Cyril McGuinness was feared to be having a panic attack before fatal cardiac arrest, jury told
A 55-year-old man who died after having a cardiac arrest during an early morning police raid was initially thought to be having a panic attack, an inquest jury has heard.
Chesterfield Coroner’s Court was told Cyril McGuinness was handcuffed and then twice given a cup of tea by police during a search linked to an inquiry led by the Police Service of Northern Ireland.
Mr McGuinness was pronounced dead in hospital on the morning of November 8 2019 after suffering a “cardiac event” around an hour after police forced their way into his home in Rockfield Road, Buxton, Derbyshire.
The inquest was told on Monday how officers forced their way into the property and surrounded Mr McGuinness in his bed, while executing a warrant over “serious matters” in Northern Ireland for which others stood trial.
Although Mr McGuinness was not arrested, he was handcuffed under “reasonable restraint” powers while officers searched for electronic devices and documents.
In evidence read to the court on Tuesday, Detective Sergeant Matthew Hill said he was part of a team which forced entry at around 7am.
The officer, who followed two or three other officers into the property and then waited in the living room for further instructions, said Mr McGuinness was detained upstairs and was then escorted in handcuffs to the kitchen, where he was seated on a chair.
DS Hill added: “The duty assigned to me while the search commenced was to supervise Mr McGuinness.”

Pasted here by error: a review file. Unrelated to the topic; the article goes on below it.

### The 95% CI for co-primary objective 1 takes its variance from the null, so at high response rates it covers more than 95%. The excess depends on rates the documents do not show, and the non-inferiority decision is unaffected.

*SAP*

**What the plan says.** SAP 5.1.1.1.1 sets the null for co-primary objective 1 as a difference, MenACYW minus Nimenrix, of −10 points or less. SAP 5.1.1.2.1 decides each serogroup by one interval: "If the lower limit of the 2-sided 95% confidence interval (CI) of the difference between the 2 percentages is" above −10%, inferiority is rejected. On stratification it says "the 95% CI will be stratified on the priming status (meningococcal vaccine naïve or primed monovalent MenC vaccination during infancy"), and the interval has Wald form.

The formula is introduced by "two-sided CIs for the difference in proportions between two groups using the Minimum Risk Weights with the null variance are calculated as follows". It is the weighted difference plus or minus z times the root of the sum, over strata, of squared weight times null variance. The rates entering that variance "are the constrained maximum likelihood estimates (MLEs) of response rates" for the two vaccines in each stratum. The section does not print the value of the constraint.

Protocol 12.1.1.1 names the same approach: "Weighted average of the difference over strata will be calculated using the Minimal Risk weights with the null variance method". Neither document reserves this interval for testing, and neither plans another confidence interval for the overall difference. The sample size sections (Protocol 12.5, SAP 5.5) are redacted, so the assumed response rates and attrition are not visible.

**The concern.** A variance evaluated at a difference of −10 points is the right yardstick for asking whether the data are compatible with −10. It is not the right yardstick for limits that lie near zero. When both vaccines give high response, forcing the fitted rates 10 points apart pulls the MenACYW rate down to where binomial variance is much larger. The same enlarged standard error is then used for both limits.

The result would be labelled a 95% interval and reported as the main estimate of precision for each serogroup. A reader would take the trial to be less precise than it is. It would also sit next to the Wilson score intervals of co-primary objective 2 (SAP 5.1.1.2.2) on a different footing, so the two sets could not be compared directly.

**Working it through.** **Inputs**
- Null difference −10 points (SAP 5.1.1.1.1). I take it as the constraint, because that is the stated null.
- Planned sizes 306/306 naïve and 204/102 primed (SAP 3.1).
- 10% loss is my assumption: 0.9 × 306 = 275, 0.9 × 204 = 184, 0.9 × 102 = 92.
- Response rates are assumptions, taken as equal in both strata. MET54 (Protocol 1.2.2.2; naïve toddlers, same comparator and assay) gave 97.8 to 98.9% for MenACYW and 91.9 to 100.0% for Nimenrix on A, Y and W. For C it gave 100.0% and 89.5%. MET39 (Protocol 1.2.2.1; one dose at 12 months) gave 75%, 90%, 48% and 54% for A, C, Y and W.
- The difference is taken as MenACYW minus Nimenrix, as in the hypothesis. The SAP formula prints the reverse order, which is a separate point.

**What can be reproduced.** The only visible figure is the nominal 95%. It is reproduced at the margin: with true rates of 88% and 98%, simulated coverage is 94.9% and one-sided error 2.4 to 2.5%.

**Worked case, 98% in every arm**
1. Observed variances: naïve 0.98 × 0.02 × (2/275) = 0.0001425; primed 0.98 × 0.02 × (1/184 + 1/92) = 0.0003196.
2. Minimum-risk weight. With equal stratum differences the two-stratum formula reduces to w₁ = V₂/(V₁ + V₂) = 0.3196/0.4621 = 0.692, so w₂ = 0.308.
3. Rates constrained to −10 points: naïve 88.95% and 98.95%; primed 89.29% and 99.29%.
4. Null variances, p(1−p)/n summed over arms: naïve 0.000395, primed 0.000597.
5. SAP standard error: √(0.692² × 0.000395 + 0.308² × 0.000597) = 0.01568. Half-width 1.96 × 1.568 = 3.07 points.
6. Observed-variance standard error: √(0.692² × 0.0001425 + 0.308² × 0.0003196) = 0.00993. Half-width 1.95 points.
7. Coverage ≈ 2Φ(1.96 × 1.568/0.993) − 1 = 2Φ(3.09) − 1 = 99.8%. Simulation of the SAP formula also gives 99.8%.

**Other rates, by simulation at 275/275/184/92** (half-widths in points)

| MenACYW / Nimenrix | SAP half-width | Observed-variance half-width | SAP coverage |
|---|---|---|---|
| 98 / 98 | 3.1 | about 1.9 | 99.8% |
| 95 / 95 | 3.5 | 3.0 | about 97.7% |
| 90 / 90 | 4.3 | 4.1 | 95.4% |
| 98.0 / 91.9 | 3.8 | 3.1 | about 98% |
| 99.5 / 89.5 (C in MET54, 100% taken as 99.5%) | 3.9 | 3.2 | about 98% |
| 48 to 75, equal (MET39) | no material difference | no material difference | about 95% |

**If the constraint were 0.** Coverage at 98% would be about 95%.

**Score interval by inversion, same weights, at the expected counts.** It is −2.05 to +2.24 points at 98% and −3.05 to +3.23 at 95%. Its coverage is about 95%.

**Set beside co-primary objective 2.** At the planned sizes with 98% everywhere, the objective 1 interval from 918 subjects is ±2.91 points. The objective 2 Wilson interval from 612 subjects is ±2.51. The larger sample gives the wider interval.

Mr McGuinness was twice allowed outside to smoke cigarettes he had rolled by hand, and said he had drunk two pints of Carling the previous evening, the jury was told.
In his statement, which was read to the jury by area coroner Peter Nieto, DS Hill continued: “In between cigarettes I spoke with Mr McGuinness about his health.”
After applying a nicotine patch to the detainee’s chest, as he had requested, DS Hill asked him if he would move into the living room.
Mr McGuinness, who had a history of heart disease, then put on the television and began watching the morning news, and requested a second cup of tea and “another smoke”.
DS Hill’s statement went on: “Therefore I passed him his rolling tobacco and Rizla papers from the kitchen table.
“At this point he informed me that he wanted to go back outside for some fresh air.”
After giving Mr McGuinness his inhaler, as he had requested, DS Hill asked another officer to summon an ambulance.
“I told him to calm down and relax as it appeared to me that he was having a panic attack. The update for the ambulance was quick and they were two minutes away.”
The inquest was told other officers also thought that Mr McGuinness, whose handcuffs were removed, was experiencing breathing difficulties due to a panic or anxiety attack.
It emerged on Monday that police began CPR before the arrival of paramedics, who took Mr McGuinness to Stepping Hill Hospital in Stockport, where he was pronounced dead.
The hearing is expected to finish on Wednesday.